Does The Childrens Court Have Jurisdiction Over Foreign Children

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This question was recently answered in a case[1] that was heard in the South Gauteng High Court (Johannesburg). A Johannesburg family sought the assistance of the Johannesburg Children’s Court in a matter of adoption. The story starts in 1999 with a Zimbabwean mother, who was left pregnant and with a toddler in Zimbabwe, both children never met nor knew their biological father. He later passed on and it was therefore a moot idea.

In 2001 the mother came with her father to South Africa, to seek a better life. Her mother remained in Zimbabwe with her 2 children. Whilst here in 2005, she met and fell in love with a South African man. In 2008 the children moved to live with the couple in Johannesburg, by 2009 the couple married and continued to live as a family. Her husband had become the only father that her children had ever known and it was a role he enjoyed.

Unfortunately, despite their intentions to have the husband to legally adopt the children, upon approaching the relevant authorities they realised they did not have the finances to do so at the time.  By 2015, they were finally able to financially manage the adoption and began the process. However, by that time the oldest child was over 18, therefore the father could only adopt the youngest- being the son.

The couple obtained all the necessary South African Government approvals, official documents from the Zimbabwean Consulate, had all the required medical tests completed, and obtained a recommendation from the Department of Social Development and a Social Worker.

The matter was finally in Court. Although by then the son was already 17 years old and nearing the age of majority, the couple felt it necessary to legalise the relationship with his “adoptive” father. They also feared deportation, as he was only here on a visitor’s visa – which had since expired. Deportation to Zimbabwe was unthinkable, South Africa was his home; it was where he was raised, and he no longer had any family in Zimbabwe.

However, the Magistrate hearing the Application dismissed it on the basis that the Court lacked jurisdiction to hear the matter, as the child was a foreigner, moreover, his visa had expired. This decision was made despite the relevant section of the Children’s Act which is Section 44 which reads as;

“The Children’s Court that has jurisdiction in a particular matter is

(a     The court of the area in which the child involved in the matter was ordinarily resident”

The Children’s Court held that the child could not be ordinarily resident because his visa had expired, therefore, the Children’s Court did not have any jurisdiction to hear the matter and dismissed it.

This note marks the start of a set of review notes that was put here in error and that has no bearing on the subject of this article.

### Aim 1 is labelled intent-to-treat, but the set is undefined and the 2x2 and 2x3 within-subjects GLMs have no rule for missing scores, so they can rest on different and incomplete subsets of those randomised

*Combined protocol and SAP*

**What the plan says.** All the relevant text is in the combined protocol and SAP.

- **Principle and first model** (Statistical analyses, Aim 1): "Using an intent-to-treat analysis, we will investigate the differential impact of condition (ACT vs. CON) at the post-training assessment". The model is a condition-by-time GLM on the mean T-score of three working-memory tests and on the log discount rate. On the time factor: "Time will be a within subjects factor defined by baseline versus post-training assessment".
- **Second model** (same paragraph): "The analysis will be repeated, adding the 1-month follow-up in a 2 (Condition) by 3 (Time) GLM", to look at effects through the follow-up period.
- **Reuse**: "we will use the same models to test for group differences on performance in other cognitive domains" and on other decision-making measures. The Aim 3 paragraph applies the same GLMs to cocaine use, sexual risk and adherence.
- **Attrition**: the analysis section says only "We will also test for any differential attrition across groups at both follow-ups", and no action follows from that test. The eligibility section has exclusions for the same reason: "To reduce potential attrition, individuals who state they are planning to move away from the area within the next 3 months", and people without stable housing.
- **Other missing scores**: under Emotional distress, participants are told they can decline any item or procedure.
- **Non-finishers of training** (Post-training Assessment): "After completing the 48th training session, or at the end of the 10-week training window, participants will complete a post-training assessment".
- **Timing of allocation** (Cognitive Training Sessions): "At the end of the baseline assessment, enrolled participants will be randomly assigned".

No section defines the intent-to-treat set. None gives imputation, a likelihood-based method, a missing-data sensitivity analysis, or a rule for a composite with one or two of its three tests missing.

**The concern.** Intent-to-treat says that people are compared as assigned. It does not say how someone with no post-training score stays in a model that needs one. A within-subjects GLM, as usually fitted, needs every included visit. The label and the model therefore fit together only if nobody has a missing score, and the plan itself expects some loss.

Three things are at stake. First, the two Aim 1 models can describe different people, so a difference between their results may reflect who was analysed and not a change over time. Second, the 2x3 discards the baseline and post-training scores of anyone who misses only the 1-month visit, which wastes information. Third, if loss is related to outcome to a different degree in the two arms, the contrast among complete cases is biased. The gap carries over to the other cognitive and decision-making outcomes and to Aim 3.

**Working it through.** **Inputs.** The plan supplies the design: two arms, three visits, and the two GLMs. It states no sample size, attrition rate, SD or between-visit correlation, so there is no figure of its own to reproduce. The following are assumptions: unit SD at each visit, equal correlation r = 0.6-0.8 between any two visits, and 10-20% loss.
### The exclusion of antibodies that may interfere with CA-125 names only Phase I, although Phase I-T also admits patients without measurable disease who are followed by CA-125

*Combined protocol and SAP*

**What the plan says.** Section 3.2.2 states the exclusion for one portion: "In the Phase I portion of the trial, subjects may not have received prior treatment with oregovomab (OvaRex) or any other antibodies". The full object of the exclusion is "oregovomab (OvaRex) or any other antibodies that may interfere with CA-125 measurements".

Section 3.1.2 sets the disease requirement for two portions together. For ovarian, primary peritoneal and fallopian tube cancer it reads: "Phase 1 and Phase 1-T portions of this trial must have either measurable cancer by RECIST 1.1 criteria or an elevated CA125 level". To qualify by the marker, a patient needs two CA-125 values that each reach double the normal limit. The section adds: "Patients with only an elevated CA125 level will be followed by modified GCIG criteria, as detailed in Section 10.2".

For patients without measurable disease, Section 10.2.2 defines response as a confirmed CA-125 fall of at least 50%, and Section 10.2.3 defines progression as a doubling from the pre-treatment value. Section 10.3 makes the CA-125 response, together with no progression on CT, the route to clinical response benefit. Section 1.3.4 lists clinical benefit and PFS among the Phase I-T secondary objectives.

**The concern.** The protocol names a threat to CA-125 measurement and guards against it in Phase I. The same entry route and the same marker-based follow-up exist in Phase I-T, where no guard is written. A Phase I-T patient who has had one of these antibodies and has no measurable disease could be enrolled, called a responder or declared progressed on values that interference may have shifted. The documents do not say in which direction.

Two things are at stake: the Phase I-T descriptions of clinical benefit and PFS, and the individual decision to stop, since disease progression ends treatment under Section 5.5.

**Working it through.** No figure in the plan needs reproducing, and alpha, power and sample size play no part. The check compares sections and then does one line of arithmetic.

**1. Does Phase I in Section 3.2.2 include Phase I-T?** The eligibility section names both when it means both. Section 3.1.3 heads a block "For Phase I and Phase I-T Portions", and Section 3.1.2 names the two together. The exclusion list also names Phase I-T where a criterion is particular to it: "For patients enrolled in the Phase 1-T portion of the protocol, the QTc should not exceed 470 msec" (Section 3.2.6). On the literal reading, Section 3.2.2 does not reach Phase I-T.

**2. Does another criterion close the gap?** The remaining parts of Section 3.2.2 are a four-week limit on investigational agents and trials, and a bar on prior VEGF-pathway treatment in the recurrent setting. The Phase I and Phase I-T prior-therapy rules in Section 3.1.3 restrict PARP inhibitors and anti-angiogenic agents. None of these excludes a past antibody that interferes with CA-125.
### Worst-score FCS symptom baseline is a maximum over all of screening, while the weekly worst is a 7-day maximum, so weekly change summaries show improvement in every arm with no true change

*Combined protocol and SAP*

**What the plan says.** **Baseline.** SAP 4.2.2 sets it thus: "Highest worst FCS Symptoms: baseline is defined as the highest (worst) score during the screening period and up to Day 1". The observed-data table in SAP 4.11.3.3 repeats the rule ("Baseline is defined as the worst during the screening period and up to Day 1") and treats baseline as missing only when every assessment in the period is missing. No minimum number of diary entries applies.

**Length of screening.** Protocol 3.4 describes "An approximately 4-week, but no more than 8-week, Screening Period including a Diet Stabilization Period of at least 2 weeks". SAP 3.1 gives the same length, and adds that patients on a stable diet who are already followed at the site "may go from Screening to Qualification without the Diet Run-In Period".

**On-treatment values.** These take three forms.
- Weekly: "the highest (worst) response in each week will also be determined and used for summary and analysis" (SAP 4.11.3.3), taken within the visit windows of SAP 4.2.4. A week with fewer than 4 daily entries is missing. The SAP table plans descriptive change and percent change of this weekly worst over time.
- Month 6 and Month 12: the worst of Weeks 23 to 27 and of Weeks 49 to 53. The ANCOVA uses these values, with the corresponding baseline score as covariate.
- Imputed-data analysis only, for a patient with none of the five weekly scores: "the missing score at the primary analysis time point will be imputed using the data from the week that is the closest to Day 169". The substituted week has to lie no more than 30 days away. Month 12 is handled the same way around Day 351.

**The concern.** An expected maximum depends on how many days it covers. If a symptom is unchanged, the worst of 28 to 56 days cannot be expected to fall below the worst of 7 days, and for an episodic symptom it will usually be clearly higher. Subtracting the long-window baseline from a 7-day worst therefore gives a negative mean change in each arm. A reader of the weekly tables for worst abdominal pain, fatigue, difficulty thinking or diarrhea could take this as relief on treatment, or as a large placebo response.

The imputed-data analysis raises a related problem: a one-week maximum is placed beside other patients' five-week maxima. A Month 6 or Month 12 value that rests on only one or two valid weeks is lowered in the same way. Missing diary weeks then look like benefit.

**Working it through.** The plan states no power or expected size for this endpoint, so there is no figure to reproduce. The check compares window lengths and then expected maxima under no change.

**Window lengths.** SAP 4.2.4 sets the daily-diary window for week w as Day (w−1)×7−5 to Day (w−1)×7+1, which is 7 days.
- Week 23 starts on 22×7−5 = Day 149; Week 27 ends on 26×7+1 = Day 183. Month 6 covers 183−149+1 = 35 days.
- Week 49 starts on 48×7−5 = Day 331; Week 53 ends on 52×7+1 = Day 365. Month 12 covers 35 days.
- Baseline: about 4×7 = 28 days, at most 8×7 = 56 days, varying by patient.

Accordingly, with the assistance of Centre for Child Law the matter was brought on an urgent basis to be reviewed and set aside in the Johannesburg High Court.

The Johannesburg High Court found that the Children’s Court had erred in its decision to dismiss the Application on a reason of lack of jurisdiction. The High Court held that the Children’s Court does not exclude foreign children. It was found that Section 44 was misconstrued by the Children’s Court. The High Court held that the question of “ordinarily resident” is a factual question, it simply means “where the child eats, sleeps and drinks”.[2]

The High Court set aside the Children’s Court decision and made the following orders in addition;

1        The immigration status of the child is irrelevant for determining jurisdiction of a Children’s Court;

2        The child is ordinarily resident in South Africa, and particularly Johannesburg;

3        The adoption is one of a local adoption not foreign adoption;

This judgment made by the South Gauteng High Court (Johannesburg) is ground-breaking in that this is a problem that many families find themselves facing when they are living in South Africa but might not be nationals. Whether it is adoption, contact, removal, or any other matter the Children’s Court may hear it. The High Court definitively states that a Children’s Court will hear your matter regardless of the nationality, more so because of the immigration status of the child. This judgment embodies Section 28 of the Children’s Act which simplified means that the best interest of the child is paramount.

Should you find yourself in a similar position, please do not hesitate to call Martin Vermaak Attorneys to assist you.




[1] NS and Others v Presiding Officer of the Children’s Court (2184/18) [2018] ZAGPJHC 59.

[2] Phillps V Comissioner of Child Welfare, Belville 1956 (2) SA 330 (C) at 334.

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